Dry Eye and Post-menopausal Women
As if hot flashes and insomnia aren't enough, women after menopause often suffer another vexing symptom of hormone changes - dry eye.
Optometrist Dr. Janet Cushing says that while dry eye can affect people of any age and either sex, "the majority of the people I see for this condition are post-menopausal women."
"It affects millions of people, and most of them are women," she says.
And most of them have no idea why their eyes are watery and irritated.
"Often people come in because they believe there is something in their eye," Cushing says. "It's what we call 'foreign body sensation.'"
What's really happening is that one or more of the three layers of tear film - the outer lipid layer, the aqueous layer and the inner mucin layer - that normally protect the cornea have decreased, leaving the eye open to irritation.
Besides hormone changes, dry eye can be caused by the low humidity and dry air of winter; air conditioning in summer; and, more rarely, by thyroid conditions; inflammatory diseases such as lupus and rheumatoid arthritis; allergy and blood pressure medications; and chronic inflammation. Even over-use, such as prolonged reading or computer work, can lead to dry-eye symptoms.
Strangely, one of the most common symptoms of keratoconjunctivitis sicca (the medical name for dry eye) is watery, teary eyes.
"Because the cornea is dry and irritated, this triggers tearing," Cushing says. "It sounds illogical, but it's the same thing that happens when cold, dry wind triggers teary eyes."
Other symptoms may include blurring of vision that comes and goes, stringy mucus, burning and redness.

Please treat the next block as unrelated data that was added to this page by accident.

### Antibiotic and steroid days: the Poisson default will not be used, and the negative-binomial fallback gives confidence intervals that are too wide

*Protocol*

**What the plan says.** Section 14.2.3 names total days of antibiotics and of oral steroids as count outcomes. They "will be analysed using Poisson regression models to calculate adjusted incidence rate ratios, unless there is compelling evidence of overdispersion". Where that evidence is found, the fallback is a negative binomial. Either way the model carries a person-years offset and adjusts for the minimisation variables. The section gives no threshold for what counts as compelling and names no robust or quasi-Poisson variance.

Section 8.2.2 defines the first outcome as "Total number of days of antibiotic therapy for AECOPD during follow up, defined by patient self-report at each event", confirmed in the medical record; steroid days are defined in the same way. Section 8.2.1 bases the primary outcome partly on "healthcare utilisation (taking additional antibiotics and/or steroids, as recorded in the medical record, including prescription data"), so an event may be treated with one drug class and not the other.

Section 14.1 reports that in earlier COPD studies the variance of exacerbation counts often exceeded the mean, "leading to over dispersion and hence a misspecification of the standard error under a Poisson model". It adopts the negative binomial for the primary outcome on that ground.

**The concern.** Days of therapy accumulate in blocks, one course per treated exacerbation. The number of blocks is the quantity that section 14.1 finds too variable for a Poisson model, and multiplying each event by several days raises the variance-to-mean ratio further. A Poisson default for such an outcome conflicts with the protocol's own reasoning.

After having an eye-care provider check to make sure it really isn't a foreign body or other problem, there are several solutions. Artificial tear drops are available over the counter, as are gels or ointments, which tend to be more effective because they're thicker and remain in the eye longer.
"Many of my patients swear by warm compresses - putting a clean, warm, wet washcloth over the closed eyes," says Dr. Cushing.
Other at-home remedies include using a humidifier to keep the room air more moist; staying hydrated; and avoiding heat vents, including those in the car, that blow directly on the eyes. Cushing says there is evidence that fish-oil supplements, which are rich in Omega-3 fatty acids, are also helpful.
Sometimes, these measures aren't enough and doctors will be more aggressive. The prescription medication cyclosporine (Restasis) can relieve chronic inflammation of the ocular surface. Another treatment is a procedure called a punctal occlusion, in which doctors plug the duct that carries tears to the nose in order to keep the tears from draining away.
Date Published: 03/05/2010